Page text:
Langerhans' Cell Histiocytosis

A neoplastic proliferation of Langerhans cells which contain Birbeck granules by ultrastructural examination. Three major overlapping syndromes are recognized: eosinophilic granuloma, Letterer-Siwe disease, and Hand-Schuller-Christian disease. The clinical course is generally related to the number of organs affected at presentation. (WHO, 2001)

Symptoms of Langerhans' Cell Histiocytosis

The following features are indicative of Langerhans' Cell Histiocytosis:
  • trouble speaking
  • inability to walk or balance
  • tremors of their hands with difficulty writing
  • lethargy
  • fever
  • weight loss
  • rash
  • diabetes insipidus
It is possible that Langerhans' Cell Histiocytosis shows no physical symptoms and still is present in a patient.

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Common Causes of Langerhans' Cell Histiocytosis

The following are the most common causes of Langerhans' Cell Histiocytosis:
  • genetic mutation in the v-raf murine sarcoma viral oncogene homolog B1 gene
  • family history
  • smoking
  • genetic mutation in the mitogen-activated protein kinase (MAP2K) gene

Risk Factors for Langerhans' Cell Histiocytosis

The following factors may increase the likelihood of Langerhans' Cell Histiocytosis:
  • smoking
  • family history
  • being Hispanic

Prevention of Langerhans' Cell Histiocytosis

No, it is not possible to prevent Langerhans' Cell Histiocytosis.
  • genetic defect

Occurrence of Langerhans' Cell Histiocytosis

Number of Cases

The following are the number of Langerhans' Cell Histiocytosis cases seen each year worldwide:
  • Not common between 50K - 500K cases

Common Age Group

Langerhans' Cell Histiocytosis can occur at any age.

Common Gender

Langerhans' Cell Histiocytosis can occur in any gender.

Lab Tests and Procedures for Diagnosis of Langerhans' Cell Histiocytosis

The following lab tests and procedures are used to detect Langerhans' Cell Histiocytosis:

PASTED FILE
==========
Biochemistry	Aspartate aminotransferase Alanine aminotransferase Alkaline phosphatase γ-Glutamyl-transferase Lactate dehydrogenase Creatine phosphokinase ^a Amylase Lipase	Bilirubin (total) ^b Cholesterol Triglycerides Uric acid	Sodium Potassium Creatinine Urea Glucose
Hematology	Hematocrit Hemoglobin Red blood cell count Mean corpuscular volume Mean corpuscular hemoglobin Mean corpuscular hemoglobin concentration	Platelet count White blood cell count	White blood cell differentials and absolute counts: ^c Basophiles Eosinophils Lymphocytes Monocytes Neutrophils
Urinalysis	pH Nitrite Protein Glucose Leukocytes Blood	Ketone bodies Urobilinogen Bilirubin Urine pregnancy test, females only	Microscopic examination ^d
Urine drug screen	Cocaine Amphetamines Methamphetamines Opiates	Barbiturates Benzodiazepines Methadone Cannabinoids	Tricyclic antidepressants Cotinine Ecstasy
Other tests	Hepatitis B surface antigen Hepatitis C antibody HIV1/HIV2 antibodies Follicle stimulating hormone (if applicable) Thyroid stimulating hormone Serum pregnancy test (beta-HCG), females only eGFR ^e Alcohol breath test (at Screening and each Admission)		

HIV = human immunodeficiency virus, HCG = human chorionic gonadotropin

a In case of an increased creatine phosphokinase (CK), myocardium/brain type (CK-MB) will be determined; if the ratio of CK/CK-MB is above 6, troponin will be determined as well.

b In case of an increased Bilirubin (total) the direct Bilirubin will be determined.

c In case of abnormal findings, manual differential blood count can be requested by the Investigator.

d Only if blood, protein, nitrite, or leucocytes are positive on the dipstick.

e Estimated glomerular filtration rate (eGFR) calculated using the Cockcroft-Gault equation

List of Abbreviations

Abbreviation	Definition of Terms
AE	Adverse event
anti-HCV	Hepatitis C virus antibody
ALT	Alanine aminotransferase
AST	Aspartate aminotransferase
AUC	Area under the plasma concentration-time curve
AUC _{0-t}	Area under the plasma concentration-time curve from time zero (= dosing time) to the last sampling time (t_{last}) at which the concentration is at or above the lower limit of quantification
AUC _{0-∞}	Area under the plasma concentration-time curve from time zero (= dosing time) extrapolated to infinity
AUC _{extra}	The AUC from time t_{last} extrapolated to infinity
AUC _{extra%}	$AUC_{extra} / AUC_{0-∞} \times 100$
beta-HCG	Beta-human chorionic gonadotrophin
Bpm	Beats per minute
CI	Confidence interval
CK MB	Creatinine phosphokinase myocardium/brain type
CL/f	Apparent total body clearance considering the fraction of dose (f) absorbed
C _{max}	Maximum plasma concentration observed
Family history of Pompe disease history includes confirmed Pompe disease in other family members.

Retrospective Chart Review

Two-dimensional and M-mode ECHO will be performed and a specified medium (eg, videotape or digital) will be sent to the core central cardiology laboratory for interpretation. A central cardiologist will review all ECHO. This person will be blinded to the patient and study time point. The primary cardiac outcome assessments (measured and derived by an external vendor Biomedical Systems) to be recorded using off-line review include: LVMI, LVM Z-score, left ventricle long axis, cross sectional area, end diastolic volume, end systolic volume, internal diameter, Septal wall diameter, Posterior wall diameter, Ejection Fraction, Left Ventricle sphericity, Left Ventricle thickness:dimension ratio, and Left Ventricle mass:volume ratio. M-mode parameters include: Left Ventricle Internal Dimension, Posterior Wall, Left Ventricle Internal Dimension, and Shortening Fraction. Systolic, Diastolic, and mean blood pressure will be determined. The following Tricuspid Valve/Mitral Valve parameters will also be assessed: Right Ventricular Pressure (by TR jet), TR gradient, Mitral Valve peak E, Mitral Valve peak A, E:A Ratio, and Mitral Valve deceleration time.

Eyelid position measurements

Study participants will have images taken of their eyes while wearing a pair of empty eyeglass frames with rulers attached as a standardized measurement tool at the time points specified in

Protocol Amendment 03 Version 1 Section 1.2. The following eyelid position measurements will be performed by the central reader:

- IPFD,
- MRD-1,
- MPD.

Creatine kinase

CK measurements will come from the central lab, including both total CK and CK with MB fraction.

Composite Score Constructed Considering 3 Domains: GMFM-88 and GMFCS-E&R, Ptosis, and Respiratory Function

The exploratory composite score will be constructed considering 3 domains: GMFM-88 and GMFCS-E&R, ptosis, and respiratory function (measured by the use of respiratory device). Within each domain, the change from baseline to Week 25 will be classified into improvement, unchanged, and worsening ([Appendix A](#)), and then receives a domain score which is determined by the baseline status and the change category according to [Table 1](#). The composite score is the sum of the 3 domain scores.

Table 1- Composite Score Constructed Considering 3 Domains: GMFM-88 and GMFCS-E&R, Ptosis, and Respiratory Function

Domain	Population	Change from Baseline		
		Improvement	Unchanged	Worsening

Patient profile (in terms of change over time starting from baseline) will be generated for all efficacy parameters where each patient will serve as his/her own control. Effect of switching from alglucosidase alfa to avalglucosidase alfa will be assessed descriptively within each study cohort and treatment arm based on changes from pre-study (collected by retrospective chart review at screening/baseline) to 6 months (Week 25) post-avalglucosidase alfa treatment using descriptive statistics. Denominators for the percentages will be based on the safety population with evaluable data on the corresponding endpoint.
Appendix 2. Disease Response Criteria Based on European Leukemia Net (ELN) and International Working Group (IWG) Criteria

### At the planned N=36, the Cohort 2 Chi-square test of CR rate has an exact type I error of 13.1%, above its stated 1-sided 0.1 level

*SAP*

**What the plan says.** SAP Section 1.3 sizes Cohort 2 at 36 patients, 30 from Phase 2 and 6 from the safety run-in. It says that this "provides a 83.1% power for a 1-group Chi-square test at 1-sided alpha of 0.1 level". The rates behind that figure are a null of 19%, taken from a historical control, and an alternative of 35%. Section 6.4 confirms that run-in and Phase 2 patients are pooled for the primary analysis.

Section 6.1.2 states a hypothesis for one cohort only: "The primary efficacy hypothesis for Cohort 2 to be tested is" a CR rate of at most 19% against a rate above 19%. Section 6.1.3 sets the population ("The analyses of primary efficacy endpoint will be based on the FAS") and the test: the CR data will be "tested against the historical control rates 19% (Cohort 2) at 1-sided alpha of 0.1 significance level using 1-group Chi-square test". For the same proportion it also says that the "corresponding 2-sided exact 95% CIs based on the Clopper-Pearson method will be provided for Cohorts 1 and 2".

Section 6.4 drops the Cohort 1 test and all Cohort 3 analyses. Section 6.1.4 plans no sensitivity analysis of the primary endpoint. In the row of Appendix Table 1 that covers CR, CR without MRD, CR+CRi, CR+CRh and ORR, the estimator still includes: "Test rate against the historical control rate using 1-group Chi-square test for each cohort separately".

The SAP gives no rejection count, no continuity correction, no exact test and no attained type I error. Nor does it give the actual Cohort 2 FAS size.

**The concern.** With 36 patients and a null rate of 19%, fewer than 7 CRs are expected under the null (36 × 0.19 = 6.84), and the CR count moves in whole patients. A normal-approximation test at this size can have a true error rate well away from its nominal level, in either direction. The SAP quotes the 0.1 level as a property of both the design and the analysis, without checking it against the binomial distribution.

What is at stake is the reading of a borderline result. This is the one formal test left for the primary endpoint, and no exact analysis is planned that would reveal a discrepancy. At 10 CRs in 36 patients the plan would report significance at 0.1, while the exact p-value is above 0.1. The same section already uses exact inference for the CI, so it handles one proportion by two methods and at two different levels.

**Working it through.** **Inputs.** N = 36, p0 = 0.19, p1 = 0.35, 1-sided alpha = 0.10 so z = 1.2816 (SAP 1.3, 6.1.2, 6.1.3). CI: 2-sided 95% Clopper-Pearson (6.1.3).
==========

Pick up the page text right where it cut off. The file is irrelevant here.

• Neurological exam: To examine the nerve, brain and spinal cord function
  • Liver function test: To measure the blood levels of certain substances released by the liver
  • Complete blood count (CBC) with differential: To measure the amount of the hemoglobin, white blood cells, red blood cells and platelets
  • Physical exam and history: To examine the general signs of health
  • Blood chemistry studies: To measure the unusual amount of a substance released into the body by organs and tissues in the body
  • BRAF gene testing: To detect the mutations of the BRAF gene
  • Water deprivation test: To diagnose diabetes insipidus
  • Urinalysis: To examine the color of urine and its contents
  • Bone marrow aspiration and biopsy: To evaluate the signs of Langerhans Cell Histiocytosis (LCH)
  • Magnetic resonance imaging (MRI): To view the detailed pictures of areas inside the body
  • Computed tomography (CT) scan: View the organs or tissues more clearly
  • Bone scan: To examine if there are rapidly dividing cells in the bone

Doctor for Diagnosis of Langerhans' Cell Histiocytosis

Patients should visit the following specialists if they have symptoms of Langerhans' Cell Histiocytosis:
  • Hematologist

Complications of Langerhans' Cell Histiocytosis if untreated

Yes, Langerhans' Cell Histiocytosis causes complications if it is not treated. Below is the list of complications and problems that may arise if Langerhans' Cell Histiocytosis is left untreated:
  • spinal cord damage
  • fractures of long bones
  • compression of vertebrae
  • pulmonary hypertension
  • pulmonary fibrosis

Procedures for Treatment of Langerhans' Cell Histiocytosis

The following procedures are used to treat Langerhans' Cell Histiocytosis:
  • Surgery: Treats the bone lesions
  • Chemotherapy: Destroy the growth of cancer cells

Patient Support for Treatment of Langerhans' Cell Histiocytosis

The following actions may help Langerhans' Cell Histiocytosis patients:
  • Join support organization: Helps in coping with the disease by connecting with other patients and families

Time for Treatment of Langerhans' Cell Histiocytosis

While time-period of treatment for each patient may vary, below is the typical time-period for Langerhans' Cell Histiocytosis to resolve if treated properly under an expert supervision:
  • More than 1 year

Last updated date

This page was last updated on 2/04/2019.
This page provides information for Langerhans' Cell Histiocytosis.
Langerhans' Cell Histiocytosis

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